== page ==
Still, it was unsettling to see some of the wooden pillars being kept level by additional wooden strips. But, nevertheless we climbed up the many stairs and journeyed through the bell and drum towers, looked in on the various temple shrines, and climbed up to the upper temples as well. Looking down was troubling and somewhat dizzying but interesting and fun.
We both enjoy the little detailed embellishments of Chinese architecture. What could be more fun than a dragon bell holder?
Or a dragon rainspout with a bell around his neck?
Or a Chinese Cheshire Cat?
It seemed like a contradiction to us, but apparently Chinese Opera can be preformed at the same time people are lighting incense and prayer candles and praying.
The Great White Dagoba
The many forms of prayer offerings.

This is a marvelous tree!
It's branches are growing straight up towards God. It is what a Bodhi tree should look like. If not a Bodhi tree then it should at least be a prayer-tree symbolizing how our prayers travel upwards towards heaven. Actually, our thoughts and actions should also reflect that upwards motion.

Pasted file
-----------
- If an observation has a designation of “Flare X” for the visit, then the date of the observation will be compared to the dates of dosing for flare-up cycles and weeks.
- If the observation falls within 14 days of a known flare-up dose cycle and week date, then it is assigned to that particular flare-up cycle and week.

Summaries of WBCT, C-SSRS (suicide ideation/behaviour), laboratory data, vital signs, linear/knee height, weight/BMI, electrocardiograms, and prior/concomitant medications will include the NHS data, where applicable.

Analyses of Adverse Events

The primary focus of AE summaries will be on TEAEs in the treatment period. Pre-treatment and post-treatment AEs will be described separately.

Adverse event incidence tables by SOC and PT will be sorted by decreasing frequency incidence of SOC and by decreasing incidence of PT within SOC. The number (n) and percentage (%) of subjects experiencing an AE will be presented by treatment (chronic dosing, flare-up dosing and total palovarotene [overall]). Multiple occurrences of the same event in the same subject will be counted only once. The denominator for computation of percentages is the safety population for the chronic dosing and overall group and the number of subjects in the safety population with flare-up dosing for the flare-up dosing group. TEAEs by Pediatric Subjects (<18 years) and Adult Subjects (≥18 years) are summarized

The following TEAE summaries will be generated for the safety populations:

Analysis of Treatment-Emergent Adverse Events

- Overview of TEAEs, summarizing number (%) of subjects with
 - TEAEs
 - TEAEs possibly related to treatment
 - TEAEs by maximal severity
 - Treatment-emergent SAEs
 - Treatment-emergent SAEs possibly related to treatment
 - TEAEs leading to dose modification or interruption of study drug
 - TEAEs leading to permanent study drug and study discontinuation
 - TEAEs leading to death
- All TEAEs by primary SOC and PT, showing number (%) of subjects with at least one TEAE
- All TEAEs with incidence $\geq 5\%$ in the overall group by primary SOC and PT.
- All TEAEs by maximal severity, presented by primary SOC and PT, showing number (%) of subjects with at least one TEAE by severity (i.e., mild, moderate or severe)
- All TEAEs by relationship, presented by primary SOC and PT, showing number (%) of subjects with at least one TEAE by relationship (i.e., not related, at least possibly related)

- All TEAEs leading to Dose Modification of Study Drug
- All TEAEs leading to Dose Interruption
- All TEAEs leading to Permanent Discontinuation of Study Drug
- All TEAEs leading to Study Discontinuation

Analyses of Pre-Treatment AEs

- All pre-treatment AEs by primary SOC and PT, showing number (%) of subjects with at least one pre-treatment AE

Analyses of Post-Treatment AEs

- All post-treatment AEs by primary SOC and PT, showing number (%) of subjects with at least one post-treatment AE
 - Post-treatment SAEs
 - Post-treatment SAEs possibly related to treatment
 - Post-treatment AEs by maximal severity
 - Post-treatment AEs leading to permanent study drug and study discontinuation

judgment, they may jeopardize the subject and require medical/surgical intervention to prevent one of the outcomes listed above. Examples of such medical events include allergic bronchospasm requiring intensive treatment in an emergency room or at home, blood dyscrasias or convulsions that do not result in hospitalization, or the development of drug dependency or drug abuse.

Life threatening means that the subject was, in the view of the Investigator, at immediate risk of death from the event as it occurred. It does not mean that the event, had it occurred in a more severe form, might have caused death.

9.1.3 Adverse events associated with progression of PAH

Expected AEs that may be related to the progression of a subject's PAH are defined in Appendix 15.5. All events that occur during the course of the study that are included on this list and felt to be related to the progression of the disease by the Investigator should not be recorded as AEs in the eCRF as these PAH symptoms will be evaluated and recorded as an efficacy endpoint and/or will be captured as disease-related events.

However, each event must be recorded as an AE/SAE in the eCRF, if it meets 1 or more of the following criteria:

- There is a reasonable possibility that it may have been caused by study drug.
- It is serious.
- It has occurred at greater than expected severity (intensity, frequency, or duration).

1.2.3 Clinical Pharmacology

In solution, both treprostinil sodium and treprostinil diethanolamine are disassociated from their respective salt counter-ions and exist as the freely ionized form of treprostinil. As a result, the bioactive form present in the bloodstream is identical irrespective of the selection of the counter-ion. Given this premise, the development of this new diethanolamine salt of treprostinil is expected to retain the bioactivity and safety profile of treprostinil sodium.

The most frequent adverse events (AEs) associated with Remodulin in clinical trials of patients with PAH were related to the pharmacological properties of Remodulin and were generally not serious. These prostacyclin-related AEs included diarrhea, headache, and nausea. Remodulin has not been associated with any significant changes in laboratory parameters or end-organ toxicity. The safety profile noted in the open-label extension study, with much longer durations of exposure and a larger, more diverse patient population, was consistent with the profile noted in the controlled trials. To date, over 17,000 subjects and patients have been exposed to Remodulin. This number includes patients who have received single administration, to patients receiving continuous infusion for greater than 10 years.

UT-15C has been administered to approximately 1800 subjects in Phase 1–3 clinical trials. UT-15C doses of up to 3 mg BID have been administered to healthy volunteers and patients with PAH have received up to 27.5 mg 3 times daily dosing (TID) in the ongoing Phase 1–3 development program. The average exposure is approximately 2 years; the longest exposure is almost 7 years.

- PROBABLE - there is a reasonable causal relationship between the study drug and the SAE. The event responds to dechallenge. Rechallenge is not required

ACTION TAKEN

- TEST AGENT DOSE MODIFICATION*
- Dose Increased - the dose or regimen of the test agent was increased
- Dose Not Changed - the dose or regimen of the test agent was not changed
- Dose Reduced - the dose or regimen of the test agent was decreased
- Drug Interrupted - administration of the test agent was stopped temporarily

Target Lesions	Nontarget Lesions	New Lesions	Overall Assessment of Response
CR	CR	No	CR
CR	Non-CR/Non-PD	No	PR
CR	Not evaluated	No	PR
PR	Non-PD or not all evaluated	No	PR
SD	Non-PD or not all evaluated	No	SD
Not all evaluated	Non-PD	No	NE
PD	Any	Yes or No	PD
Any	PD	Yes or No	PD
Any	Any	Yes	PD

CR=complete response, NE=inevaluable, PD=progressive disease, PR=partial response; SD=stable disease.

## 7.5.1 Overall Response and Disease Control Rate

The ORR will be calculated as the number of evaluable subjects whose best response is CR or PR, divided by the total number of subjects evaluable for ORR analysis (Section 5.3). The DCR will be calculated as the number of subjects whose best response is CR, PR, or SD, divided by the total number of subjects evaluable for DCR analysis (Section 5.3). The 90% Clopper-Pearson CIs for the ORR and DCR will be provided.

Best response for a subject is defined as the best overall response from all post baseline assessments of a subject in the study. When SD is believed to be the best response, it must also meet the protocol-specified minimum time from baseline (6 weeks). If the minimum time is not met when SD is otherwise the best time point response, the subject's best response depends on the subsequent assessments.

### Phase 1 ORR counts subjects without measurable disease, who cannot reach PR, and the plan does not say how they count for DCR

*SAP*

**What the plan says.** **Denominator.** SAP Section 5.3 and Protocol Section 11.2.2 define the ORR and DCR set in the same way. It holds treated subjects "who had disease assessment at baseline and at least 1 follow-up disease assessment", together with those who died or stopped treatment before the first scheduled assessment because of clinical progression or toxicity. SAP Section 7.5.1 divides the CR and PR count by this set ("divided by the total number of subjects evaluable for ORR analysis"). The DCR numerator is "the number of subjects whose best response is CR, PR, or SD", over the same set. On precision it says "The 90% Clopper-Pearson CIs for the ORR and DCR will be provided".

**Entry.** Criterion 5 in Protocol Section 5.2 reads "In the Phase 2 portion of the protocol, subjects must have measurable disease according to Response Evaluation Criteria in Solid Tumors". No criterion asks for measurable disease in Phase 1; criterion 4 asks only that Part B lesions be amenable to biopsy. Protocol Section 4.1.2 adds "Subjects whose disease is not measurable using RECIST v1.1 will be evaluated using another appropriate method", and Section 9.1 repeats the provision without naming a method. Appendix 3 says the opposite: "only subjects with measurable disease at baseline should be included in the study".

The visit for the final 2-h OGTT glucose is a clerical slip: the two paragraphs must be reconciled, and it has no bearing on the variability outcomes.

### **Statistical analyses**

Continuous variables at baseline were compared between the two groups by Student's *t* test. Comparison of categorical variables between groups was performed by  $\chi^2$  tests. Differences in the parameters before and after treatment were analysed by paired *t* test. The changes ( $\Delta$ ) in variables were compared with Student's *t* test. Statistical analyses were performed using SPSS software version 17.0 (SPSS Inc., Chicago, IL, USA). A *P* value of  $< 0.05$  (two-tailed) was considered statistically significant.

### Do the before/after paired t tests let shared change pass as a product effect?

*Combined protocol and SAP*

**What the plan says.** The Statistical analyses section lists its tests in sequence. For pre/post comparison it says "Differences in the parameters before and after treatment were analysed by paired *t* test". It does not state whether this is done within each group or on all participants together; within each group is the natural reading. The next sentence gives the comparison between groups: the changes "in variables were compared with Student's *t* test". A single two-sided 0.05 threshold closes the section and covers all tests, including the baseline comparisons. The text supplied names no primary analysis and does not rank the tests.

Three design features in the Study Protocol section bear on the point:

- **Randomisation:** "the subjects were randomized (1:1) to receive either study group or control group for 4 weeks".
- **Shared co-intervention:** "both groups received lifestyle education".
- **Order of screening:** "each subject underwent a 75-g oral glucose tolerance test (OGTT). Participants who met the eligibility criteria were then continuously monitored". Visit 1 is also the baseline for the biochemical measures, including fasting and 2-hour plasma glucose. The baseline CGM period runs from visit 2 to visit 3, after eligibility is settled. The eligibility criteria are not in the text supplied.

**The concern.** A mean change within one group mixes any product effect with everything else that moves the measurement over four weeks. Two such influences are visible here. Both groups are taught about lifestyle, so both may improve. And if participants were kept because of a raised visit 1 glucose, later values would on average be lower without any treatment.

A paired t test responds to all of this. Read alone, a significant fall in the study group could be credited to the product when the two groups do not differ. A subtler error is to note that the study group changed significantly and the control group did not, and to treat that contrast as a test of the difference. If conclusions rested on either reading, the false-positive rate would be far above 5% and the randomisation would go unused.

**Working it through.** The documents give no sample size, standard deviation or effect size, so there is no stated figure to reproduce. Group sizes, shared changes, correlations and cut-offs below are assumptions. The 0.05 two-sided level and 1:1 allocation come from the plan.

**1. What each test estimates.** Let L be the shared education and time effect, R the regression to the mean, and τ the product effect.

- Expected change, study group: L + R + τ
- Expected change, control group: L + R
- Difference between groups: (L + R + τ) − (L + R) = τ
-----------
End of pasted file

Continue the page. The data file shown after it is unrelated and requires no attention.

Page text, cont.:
Chinese temples are built on a hill or a mountain. There will be many small temples leading ever upwards towards the main temple which is on the highest spot.

Ruth is reading an article on Temple Motifs in Jewish Mysticism where the author (William Hamblin) was saying that "the heavens were conceived of as a vast palatial temple-complex, composed of a series of concentric courts, halls, chambers, and shrines. The heavens are enclosed by a wall which was built of white marble (or crystal)" This seemed like a perfect description of a Chinese Buddhist temple.
The Wutai Mountain is one of the four major Buddhist Mountains in China.
We have seen one, we have three more to see.